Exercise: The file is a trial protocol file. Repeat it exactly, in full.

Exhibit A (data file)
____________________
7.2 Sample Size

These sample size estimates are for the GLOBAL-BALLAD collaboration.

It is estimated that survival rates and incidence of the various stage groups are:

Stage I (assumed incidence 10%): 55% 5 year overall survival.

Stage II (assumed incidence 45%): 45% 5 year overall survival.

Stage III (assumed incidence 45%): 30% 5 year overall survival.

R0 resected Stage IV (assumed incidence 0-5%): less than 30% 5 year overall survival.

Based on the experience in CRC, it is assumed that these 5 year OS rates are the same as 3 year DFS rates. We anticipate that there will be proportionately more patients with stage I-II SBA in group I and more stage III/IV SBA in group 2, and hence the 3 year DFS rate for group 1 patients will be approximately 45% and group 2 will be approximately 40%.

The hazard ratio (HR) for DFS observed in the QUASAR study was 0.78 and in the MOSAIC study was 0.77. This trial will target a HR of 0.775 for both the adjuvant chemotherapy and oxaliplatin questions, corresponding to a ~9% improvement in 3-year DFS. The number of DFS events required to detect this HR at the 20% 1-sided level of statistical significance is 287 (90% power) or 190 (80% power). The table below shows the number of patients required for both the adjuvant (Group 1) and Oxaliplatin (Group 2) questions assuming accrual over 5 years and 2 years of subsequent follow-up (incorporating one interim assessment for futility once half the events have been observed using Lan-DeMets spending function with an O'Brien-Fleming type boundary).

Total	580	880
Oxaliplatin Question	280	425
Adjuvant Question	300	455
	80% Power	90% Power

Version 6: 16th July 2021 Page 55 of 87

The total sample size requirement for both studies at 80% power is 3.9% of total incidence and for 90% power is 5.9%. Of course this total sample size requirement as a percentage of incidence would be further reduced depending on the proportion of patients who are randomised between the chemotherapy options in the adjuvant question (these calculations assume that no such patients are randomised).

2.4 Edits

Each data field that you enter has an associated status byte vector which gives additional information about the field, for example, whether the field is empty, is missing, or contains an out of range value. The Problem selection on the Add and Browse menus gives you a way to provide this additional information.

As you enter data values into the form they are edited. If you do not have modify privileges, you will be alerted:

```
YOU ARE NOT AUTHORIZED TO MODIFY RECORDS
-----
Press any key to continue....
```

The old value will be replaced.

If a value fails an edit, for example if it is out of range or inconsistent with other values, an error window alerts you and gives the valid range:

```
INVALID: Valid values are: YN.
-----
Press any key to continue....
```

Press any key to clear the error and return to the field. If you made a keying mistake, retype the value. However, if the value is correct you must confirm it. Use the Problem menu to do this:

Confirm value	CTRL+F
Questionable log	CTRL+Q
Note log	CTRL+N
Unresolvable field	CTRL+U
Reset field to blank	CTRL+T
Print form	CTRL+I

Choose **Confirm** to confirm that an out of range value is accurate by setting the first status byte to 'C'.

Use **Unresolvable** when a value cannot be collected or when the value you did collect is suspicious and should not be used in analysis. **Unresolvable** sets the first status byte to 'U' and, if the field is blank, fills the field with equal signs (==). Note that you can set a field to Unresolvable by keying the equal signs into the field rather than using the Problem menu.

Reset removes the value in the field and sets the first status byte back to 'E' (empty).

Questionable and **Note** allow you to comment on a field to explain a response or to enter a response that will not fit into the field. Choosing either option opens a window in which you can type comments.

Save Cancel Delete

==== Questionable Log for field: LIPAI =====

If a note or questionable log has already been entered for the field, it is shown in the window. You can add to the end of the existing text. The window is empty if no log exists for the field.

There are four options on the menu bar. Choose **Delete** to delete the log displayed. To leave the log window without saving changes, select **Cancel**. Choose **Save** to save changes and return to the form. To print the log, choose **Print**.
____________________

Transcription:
7.2 Sample Size

These sample size estimates are for the GLOBAL-BALLAD collaboration.

It is estimated that survival rates and incidence of the various stage groups are:

Stage I (assumed incidence 10%): 55% 5 year overall survival.

Stage II (assumed incidence 45%): 45% 5 year overall survival.

Stage III (assumed incidence 45%): 30% 5 year overall survival.

R0 resected Stage IV (assumed incidence 0-5%): less than 30% 5 year overall survival.

Based on the experience in CRC, it is assumed that these 5 year OS rates are the same as 3 year DFS rates. We anticipate that there will be proportionately more patients with stage I-II SBA in group I and more stage III/IV SBA in group 2, and hence the 3 year DFS rate for group 1 patients will be approximately 45% and group 2 will be approximately 40%.

The hazard ratio (HR) for DFS observed in the QUASAR study was 0.78 and in the MOSAIC study was 0.77. This trial will target a HR of 0.775 for both the adjuvant chemotherapy and oxaliplatin questions, corresponding to a ~9% improvement in 3-year DFS. The number of DFS events required to detect this HR at the 20% 1-sided level of statistical significance is 287 (90% power) or 190 (80% power). The table below shows the number of patients required for both the adjuvant (Group 1) and Oxaliplatin (Group 2) questions assuming accrual over 5 years and 2 years of subsequent follow-up (incorporating one interim assessment for futility once half the events have been observed using Lan-DeMets spending function with an O'Brien-Fleming type boundary).

Total	580	880
Oxaliplatin Question	280	425
Adjuvant Question	300	455
	80% Power	90% Power

Version 6: 16th July 2021 Page 55 of 87

The total sample size requirement for both studies at 80% power is 3.9% of total incidence and for 90% power is 5.9%. Of course this total sample size requirement as a percentage of incidence would be further reduced depending on the proportion of patients who are randomised between the chemotherapy options in the adjuvant question (these calculations assume that no such patients are randomised).

2.4 Edits

Each data field that you enter has an associated status byte vector which gives additional information about the field, for example, whether the field is empty, is missing, or contains an out of range value. The Problem selection on the Add and Browse menus gives you a way to provide this additional information.

As you enter data values into the form they are edited. If you do not have modify privileges, you will be alerted:

```
YOU ARE NOT AUTHORIZED TO MODIFY RECORDS
-----
Press any key to continue....
```

The old value will be replaced.

If a value fails an edit, for example if it is out of range or inconsistent with other values, an error window alerts you and gives the valid range:

```
INVALID: Valid values are: YN.
-----
Press any key to continue....
```

Press any key to clear the error and return to the field. If you made a keying mistake, retype the value. However, if the value is correct you must confirm it. Use the Problem menu to do this:

Confirm value	CTRL+F
Questionable log	CTRL+Q
Note log	CTRL+N
Unresolvable field	CTRL+U
Reset field to blank	CTRL+T
Print form	CTRL+I

Choose **Confirm** to confirm that an out of range value is accurate by setting the first status byte to 'C'.

Use **Unresolvable** when a value cannot be collected or when the value you did collect is suspicious and should not be used in analysis. **Unresolvable** sets the first status byte to 'U' and, if the field is blank, fills the field with equal signs (==). Note that you can set a field to Unresolvable by keying the equal signs into the field rather than using the Problem menu.

Reset removes the value in the field and sets the first status byte back to 'E' (empty).

Questionable and **Note** allow you to comment on a field to explain a response or to enter a response that will not fit into the field. Choosing either option opens a window in which you can type comments.

Save Cancel Delete

==== Questionable Log for field: LIPAI =====

If a note or questionable log has already been entered for the field, it is shown in the window. You can add to the end of the existing text. The window is empty if no log exists for the field.

There are four options on the menu bar. Choose **Delete** to delete the log displayed. To leave the log window without saving changes, select **Cancel**. Choose **Save** to save changes and return to the form. To print the log, choose **Print**.